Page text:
I recently found myself in just such a situation. The clock crept closer to 5pm. A peak out the front door yielded an up close and personal view of some very dark clouds coming in. I pulled up the radar, and sure enough, storms were headed this way from the South and the West. I have to head North for the ride home, so I quickly donned my riding gear – a mesh motorcycle jacket, Kevlar lined riding jeans, and summer mesh gloves, and headed out the door. If I ride fast enough, maybe I can beat the storm, I thought. If you do get caught in the storm make sure you have proper rain gear on board.

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Heading up the highway I could see the dark clouds off to the left and behind me in my mirrors. A wall of dark grey reaching down from the sky till it met the ground. Weaving through traffic, I knew it’d be close. Finally within just a few miles of home the roads turned wet. Road grime kicked up all over my once clean bike. My knees were soon wet from the spray of cars driving ahead of me. Then the drops started to fall. Small at first, a light sprinkle. Soon they grew in size to big fat summertime raindrops – thankfully still thin in number.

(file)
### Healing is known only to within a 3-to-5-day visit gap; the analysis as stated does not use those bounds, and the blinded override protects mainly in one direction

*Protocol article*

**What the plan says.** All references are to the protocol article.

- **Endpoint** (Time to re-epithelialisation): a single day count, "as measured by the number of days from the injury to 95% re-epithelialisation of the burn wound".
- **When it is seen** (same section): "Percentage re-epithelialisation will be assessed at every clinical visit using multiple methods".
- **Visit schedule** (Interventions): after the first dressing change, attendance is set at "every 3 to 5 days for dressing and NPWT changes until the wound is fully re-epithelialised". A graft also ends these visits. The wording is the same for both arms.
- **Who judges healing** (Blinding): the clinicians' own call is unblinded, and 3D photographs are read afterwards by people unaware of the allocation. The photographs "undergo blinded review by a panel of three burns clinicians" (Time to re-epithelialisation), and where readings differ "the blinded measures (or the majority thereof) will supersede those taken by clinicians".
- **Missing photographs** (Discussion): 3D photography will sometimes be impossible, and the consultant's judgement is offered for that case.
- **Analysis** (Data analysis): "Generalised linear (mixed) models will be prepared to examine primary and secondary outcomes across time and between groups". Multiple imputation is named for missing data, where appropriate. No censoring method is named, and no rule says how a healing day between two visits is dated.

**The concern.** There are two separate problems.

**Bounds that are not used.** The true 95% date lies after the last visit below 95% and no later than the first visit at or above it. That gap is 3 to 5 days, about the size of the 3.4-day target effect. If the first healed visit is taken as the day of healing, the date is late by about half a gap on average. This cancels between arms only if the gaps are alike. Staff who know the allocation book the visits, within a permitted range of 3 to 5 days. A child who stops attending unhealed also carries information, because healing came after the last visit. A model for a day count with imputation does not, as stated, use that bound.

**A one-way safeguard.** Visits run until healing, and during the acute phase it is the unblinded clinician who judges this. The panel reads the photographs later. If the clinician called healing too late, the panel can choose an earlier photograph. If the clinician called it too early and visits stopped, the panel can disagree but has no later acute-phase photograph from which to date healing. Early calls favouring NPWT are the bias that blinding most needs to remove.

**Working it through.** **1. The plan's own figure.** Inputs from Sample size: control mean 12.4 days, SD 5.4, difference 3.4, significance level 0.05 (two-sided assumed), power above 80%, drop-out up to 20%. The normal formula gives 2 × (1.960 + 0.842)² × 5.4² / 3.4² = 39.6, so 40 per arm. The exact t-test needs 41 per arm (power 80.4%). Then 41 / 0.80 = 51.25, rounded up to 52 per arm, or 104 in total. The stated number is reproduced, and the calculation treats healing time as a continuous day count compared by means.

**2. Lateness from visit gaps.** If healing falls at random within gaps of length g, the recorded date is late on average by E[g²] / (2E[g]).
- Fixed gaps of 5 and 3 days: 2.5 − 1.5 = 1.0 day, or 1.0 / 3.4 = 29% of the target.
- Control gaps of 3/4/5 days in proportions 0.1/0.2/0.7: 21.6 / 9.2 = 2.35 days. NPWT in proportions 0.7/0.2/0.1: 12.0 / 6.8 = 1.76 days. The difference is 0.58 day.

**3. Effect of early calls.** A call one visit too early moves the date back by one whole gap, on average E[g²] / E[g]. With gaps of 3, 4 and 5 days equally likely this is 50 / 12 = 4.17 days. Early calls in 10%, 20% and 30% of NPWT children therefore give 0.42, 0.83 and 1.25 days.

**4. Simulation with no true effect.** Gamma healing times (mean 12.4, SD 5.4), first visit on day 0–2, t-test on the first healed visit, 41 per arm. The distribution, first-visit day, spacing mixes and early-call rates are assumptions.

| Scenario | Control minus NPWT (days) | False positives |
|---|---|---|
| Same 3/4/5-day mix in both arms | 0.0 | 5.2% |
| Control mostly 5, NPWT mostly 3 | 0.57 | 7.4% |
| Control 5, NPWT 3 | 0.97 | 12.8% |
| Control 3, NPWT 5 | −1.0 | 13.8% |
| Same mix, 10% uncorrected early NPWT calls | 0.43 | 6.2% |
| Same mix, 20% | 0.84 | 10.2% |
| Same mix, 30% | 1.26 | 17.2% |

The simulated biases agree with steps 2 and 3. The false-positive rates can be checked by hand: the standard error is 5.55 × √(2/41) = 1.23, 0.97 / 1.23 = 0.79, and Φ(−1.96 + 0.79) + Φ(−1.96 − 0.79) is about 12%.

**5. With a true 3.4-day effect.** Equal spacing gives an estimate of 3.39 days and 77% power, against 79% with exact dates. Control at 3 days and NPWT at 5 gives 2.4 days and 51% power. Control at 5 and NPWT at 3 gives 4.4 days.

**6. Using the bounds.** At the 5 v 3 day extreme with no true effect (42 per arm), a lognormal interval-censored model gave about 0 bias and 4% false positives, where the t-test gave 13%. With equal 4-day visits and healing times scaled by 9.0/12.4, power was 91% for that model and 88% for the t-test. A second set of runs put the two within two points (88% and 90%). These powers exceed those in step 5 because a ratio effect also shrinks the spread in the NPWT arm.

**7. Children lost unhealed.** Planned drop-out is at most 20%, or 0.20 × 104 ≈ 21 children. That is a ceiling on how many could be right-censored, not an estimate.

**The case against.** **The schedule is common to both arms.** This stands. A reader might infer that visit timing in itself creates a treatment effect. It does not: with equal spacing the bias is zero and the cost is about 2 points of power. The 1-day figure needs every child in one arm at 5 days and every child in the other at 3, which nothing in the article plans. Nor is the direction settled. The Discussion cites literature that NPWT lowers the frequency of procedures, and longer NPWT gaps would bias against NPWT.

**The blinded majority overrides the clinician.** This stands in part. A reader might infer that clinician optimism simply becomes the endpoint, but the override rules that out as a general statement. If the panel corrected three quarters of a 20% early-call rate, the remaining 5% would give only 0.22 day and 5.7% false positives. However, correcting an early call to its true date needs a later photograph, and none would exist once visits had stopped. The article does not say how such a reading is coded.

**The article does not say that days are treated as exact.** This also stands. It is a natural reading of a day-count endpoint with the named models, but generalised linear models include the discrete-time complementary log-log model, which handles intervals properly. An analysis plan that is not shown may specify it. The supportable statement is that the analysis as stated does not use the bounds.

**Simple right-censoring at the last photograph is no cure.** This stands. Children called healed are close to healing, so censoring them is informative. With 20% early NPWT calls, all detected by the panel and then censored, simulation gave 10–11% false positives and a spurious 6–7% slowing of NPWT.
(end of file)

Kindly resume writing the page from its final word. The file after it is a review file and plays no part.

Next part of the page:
I tested my traction by giving the bike a fistful of throttle in first gear. Just a small amount of wheelspin to let me know it’s not quite as good as dry pavement, but still a heck of a lot better than it could be. Just a mile or so more to get home, and get home I did. Surprisingly not too soggy, I pulled off my jacket and hung it on the doorknob of the garage where it could dry, ready to face the road and the elements another day.

WRR50: Cornering on a Motorcycle

One of the primary differences between driving and riding is how you navigate corners. While that might sound obvious, the actual physics behind how a bike corners are important to know.